Expectations that China might be more tolerant of political dissent under the country’s new president, Xi Jinping, are fading as the ruling Chinese Communist Party cracks down on grassroots anti-corruption efforts and strengthens controls on online discussion, a democracy and human rights advocacy group said on Thursday.
In its “Freedom in the World” report for 2014, U.S.-based Freedom House listed China as among the world’s worst-rated countries for political rights and civil liberties, with combined scores of 6.5 close to the bottom of the rights group’s ranking scale of 1-7 and unchanged from last year’s.
"There was no change in China’s score this year. It remained a 7 on political rights and a 6 on civil liberties, and overall it’s really one of the poorest performers in Asia and still holds more than half of the people in the world who are rated Not Free in 'Freedom in the World,'" Sarah Cook, Asia research analyst for Freedom House, told RFA.
"I think what we see in China is a bit of a mixed bag in terms of events over the last year, but overall a kind of disappointing decline and, I think, disillusionment with the new leadership both by people inside China and people outside China when it comes to political reform," she said.
Freedom House noted in its report that when Xi took over as president in March 2013, the leadership change had raised hopes among reform-minded intellectuals that the ruling Chinese Communist Party under his leadership might be more tolerant of dissent and loosen political controls.
“However, such optimism faded as the year progressed,” the report said.
“Despite an invigorated anti-corruption drive, official rhetoric about improving the rule of law, and invitations for input from society … the authorities responded with campaigns to intensify ideological controls,” Freedom House said.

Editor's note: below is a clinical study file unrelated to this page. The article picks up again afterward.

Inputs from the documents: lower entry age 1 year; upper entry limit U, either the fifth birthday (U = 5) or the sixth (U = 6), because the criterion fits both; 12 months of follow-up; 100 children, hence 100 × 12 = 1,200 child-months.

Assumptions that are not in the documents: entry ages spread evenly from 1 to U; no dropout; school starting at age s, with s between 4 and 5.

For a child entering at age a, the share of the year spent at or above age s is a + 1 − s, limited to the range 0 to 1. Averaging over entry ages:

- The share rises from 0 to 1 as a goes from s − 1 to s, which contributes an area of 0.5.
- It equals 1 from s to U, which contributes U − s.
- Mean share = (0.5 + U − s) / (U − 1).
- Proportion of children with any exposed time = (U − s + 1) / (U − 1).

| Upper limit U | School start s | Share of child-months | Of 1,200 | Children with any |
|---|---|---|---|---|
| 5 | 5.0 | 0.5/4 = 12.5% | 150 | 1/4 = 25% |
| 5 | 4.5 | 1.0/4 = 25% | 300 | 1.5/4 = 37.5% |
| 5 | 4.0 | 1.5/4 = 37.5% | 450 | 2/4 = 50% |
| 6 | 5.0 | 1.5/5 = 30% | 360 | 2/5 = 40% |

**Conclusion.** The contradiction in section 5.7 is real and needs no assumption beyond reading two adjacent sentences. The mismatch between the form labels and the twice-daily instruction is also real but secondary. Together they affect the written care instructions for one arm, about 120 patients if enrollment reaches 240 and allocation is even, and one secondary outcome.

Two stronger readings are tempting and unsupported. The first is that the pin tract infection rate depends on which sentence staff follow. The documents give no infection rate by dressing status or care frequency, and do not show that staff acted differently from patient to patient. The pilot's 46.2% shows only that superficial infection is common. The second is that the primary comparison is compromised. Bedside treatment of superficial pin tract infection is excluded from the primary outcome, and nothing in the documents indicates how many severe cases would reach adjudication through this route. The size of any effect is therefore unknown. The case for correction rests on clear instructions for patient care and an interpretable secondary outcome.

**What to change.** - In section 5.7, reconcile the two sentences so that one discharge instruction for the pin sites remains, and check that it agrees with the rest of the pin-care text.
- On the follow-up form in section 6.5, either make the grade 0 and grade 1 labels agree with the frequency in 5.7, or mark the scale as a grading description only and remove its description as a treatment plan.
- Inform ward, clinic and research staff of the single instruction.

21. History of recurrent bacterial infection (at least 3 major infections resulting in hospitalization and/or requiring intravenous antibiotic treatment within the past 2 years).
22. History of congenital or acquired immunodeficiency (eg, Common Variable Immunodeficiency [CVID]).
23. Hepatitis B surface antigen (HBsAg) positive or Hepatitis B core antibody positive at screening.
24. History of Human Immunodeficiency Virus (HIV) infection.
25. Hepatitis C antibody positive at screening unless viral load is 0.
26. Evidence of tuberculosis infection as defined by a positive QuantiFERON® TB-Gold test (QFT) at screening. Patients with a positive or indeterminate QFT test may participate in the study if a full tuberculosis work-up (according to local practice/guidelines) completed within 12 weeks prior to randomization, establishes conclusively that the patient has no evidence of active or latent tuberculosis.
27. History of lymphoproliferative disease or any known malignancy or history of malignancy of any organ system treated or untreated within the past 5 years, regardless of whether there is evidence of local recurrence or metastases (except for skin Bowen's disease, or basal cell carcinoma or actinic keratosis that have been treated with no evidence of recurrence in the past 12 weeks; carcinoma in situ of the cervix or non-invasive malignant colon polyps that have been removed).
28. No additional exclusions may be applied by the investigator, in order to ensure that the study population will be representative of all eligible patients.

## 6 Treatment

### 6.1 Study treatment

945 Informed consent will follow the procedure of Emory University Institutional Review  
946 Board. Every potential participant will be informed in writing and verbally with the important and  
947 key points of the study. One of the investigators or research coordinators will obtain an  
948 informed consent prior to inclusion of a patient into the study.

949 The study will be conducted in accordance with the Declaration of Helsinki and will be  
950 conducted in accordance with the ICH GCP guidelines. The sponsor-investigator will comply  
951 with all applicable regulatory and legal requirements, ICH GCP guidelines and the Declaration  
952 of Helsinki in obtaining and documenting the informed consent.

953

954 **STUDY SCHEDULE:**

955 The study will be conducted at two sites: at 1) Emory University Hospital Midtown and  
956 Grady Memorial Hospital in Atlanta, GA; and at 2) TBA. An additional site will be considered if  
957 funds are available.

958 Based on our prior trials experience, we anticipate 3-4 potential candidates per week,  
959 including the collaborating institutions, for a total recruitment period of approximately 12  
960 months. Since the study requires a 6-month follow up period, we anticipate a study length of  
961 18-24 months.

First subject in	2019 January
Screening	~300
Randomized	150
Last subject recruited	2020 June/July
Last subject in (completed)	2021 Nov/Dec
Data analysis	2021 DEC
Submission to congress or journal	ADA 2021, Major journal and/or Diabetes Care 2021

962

Calls by ordinary citizens for greater political freedom and urging Chinese leaders to publicly disclose details of their personal wealth were dealt with especially harshly, according to the report.
“Over the course of the year, more than 65 political reform activists across the country were detained, many for their connection to the New Citizens’ Movement, a loosely organized network of individuals seeking to promote the rule of law, transparency, and human rights.”
Authorities in the Chinese capital put on trial this week three of the movement's leaders, including founder member Xu Zhiyong, who viewed the hearing as illegal and stayed silent in protest against charges of disturbing public order.
Leadership 'spooked' by reform calls
Cook said calls last year by reformers for the party to adhere to China’s constitution to try to make the government more accountable to the people as well as a strike at the Southern Weekly newspaper in Guangzhou city after censors scrapped a New Year editorial demanding constitutional rights seemed to have "spooked" the Chinese leadership.
"And they responded with an intensified campaign related to ideological control," she said. "Unfortunately, we saw a shift in terms of people’s ability to share information or breaking news or have discussions and political debates. And that was something that I think created higher barriers for civil society."
And though the Communist Party's Central Committee in November announced plans to close China’s infamous reeducation-through-labor camps, other forms of extralegal detention continue to be employed against rights activists, petitioners, and religious believers, Freedom House said.
During 2013, increased Internet controls also blocked Chinese citizens’ ability to “share breaking news, uncover corruption, or engage in public debate about political and social issues,” according to the report.